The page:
Published: Apr 2020 | Categories: Research Articles


    Investigating the Influence of Non-state Actors on Amendments to the CITES Appendices
    Non-state actors are playing an increasing role in global environmental governance. Elucidating the modalities and implications of this engagement is important to understanding international policy-making processes. CITES, the Convention on International Trade in Endangered Species of Wild Fauna and Flora, is the primary mechanism for regulating international wildlife trade. It functions by listing species in its Appendices with corresponding trade controls. Accurately listing species in the Appendices is therefore fundamental to the Convention’s effectiveness. We investigate the influence of non-state actors on amending the CITES Appendices using an established framework for assessing NGO influence in international environmental negotiations. We find that non-state actors have been successful in issue framing and agenda setting, and in influencing the position of other actors and final decisions. We also find evidence that NGOs have sought to abuse CITES in pursuit of “campaign” victories, including claiming unwarranted victories, thus undermining NGO legitimacy and accountability. We recommend that the CITES parties seek the most robust science to inform decision-making on proposed amendments to the appendices, which should be broadened to include socioeconomic and economic considerations in order that proposals are evaluated in their real-world context. We further recommend that NGOs should seek to fully understand decision-making in the Convention in order to maximise their legitimate contribution to CITES. Further research is needed to fully elucidate the influence of non-state actors in CITES.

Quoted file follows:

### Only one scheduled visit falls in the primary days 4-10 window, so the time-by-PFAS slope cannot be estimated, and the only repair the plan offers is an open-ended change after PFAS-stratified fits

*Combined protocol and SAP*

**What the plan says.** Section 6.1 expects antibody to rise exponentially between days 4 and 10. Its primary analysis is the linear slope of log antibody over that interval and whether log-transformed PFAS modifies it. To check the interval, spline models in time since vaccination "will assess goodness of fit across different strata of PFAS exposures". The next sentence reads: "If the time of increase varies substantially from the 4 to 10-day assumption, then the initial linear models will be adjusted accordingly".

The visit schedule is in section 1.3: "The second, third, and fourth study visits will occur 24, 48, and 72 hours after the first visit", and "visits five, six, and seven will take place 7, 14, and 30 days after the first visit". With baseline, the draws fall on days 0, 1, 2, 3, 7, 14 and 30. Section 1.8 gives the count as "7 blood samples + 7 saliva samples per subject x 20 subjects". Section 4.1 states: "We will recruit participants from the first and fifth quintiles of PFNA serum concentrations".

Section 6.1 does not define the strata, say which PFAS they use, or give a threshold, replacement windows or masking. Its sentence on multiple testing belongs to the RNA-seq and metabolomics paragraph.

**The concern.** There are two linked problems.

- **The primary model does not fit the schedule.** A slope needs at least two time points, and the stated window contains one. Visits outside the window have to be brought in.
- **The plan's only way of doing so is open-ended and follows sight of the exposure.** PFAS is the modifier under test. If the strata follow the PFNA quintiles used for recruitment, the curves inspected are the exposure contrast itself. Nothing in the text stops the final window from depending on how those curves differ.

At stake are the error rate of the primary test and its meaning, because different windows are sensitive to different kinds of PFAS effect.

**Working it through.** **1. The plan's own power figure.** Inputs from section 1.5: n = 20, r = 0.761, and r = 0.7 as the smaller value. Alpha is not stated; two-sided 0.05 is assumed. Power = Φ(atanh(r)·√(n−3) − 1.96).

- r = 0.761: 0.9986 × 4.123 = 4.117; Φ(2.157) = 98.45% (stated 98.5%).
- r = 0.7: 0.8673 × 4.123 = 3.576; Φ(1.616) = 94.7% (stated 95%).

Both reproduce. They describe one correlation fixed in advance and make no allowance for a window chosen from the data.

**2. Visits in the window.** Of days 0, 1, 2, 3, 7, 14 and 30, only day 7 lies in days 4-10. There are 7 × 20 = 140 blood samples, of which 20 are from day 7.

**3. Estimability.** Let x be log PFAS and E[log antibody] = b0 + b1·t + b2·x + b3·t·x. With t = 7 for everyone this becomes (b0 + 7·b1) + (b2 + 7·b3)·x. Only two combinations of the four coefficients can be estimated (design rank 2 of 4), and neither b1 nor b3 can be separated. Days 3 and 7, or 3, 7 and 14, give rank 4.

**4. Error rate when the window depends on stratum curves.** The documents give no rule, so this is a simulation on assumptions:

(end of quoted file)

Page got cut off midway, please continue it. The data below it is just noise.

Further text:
Daniel W. S. Challender & Douglas C. MacMillan (2019) Investigating the Influence of Non-state Actors on Amendments to the CITES Appendices, Journal of International Wildlife Law & Policy, 22:2, 90-114, DOI: 10.1080/13880292.2019.1638549
    Published: Sep 2019 | Categories: Research Articles


    Illegal Wildlife Trade: Scale, Processes, and Governance
    Illegal wildlife trade (IWT) has increased in profile in recent years as a global policy issue, largely because of its association with declines in prominent internationally trafficked species. In this review, we explore the scale of IWT, associated threats to biodiversity, and appropriate responses to these threats. We discuss the historical development of IWT research and highlight the uncertainties that plague the evidence base, emphasizing the need for more systematic approaches to addressing evidence gaps in a way that minimizes the risk of unethical or counterproductive outcomes for wildlife and people. We highlight the need for evaluating interventions in order to learn, and the importance of sharing datasets and lessons learned. A more collaborative approach to linking IWT research, practice, and policy would better align public policy discourse and action with research evidence. This in turn would enable more effective policy making that contributes to reducing the threat to biodiversity that IWT represents.